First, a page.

“The beginning is always today.” ~ Mary Shelley
Dear Families and Friends,
Through the woods they came, embarking on a brilliant new journey. Twenty-three St. George School kids, heading for Jackson Memorial Library, knew that today was the beginning of something BIG. And they had just begun to imagine the role they’d be playing.
Greeting the children were LEAPS’ local artists, Susan Beebe, Avis Turner, Dee Peppe, and Alanna Hernandez, who shared their artists’ notebooks before distributing new ones to students. At LEAPS we are always finding a way to break new ground. Erasing the boundaries between science and art, the school and the public library, between 9 year olds and 5 year olds (we’ll welcome kindergartners on our journey a few weeks down the road) we offered fourth graders a challenge. Could they envision themselves as creatures and design a gall to protect themselves from the oncoming winter?
“What is a gall?” you ask. A gall is formed by a plant to protect a living creature. Once you start looking for them you see them everywhere. But oak leaves are a good place to start. Children opened their notebooks and began to imagine.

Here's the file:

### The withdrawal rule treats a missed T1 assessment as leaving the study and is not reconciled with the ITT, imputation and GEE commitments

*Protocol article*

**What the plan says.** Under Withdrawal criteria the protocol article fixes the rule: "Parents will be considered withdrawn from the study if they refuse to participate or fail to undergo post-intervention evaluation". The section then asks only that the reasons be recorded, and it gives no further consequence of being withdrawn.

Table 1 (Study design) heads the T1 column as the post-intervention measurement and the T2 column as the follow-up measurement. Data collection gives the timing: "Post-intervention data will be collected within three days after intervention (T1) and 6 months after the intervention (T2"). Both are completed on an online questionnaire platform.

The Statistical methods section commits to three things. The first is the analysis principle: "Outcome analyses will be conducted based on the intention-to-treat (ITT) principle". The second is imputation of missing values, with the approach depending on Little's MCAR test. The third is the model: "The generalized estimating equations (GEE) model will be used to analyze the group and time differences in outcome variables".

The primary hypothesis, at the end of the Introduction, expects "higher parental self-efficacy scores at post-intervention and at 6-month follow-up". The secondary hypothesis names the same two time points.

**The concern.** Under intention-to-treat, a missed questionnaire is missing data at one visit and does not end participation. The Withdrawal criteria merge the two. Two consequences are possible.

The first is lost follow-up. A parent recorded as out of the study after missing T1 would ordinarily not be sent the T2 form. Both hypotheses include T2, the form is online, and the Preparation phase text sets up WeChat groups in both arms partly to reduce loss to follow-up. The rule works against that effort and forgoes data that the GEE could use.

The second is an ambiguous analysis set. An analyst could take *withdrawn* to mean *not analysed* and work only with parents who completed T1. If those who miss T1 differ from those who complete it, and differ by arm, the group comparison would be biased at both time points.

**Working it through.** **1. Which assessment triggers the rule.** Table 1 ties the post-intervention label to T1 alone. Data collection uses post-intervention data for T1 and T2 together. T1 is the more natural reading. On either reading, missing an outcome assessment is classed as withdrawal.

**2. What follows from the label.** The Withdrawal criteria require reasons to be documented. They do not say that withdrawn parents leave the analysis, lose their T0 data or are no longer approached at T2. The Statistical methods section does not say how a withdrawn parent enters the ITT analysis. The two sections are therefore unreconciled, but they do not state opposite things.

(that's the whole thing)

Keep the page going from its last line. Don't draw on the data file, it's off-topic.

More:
“What sort of creature might they become? How would they guard themselves against the fierce winter to come?” Choosing papers of different hues and textures, and natural items in bits and pieces, they began constructing their galls – each an original configuration. Then they imagined what they would see if they peered out of a crack from inside of it.
“I’m in a tree. You can see it’s raining.” “My gall is in the habitat of a swamp.” “My gall is in a specific place in Africa. Near Mt. Kilimanjaro.” “My gall is a shed. Animals can go in it.” “I used leather underneath.Then I used tissue and ferns as food.”
When it came to our end of morning reading of Ashley Bryan’s book Beautiful Blackbird, fourth graders stood their ground, speaking about the importance of being oneself. “It doesn’t matter what you look like.” ” It doesn’t matter of you’re pretty or you have a lot of cool stuff. Or if your family has more wealth. As long as you be you!” “We’re all different in our own way.”
We told fourth graders that they’ll be taking a leap, knowing that kids never stop imagining. Our goal is to push their thinking and help them embark on something new. We’ll be asking them, “How can humans protect the natural world from harm?” “How can we give our local animals a healthy environment in which to thrive?” Tomorrow we will be visiting Wheeler Bay Wildlife Sanctuary. There more than a hundred species live harmoniously, cared for in part by Jocelyn Paquette and Len Greenhalgh, who have taken an old quarry and transformed it into a glorious refuge. They’ve singlehandedly made life better for creatures close by.
Today, tomorrow, and each day that follows are new beginnings for LEAPS’ kids and for each of us as stewards of our planet.
Imagining a better future, Nancy for the LEAPS Team of Artists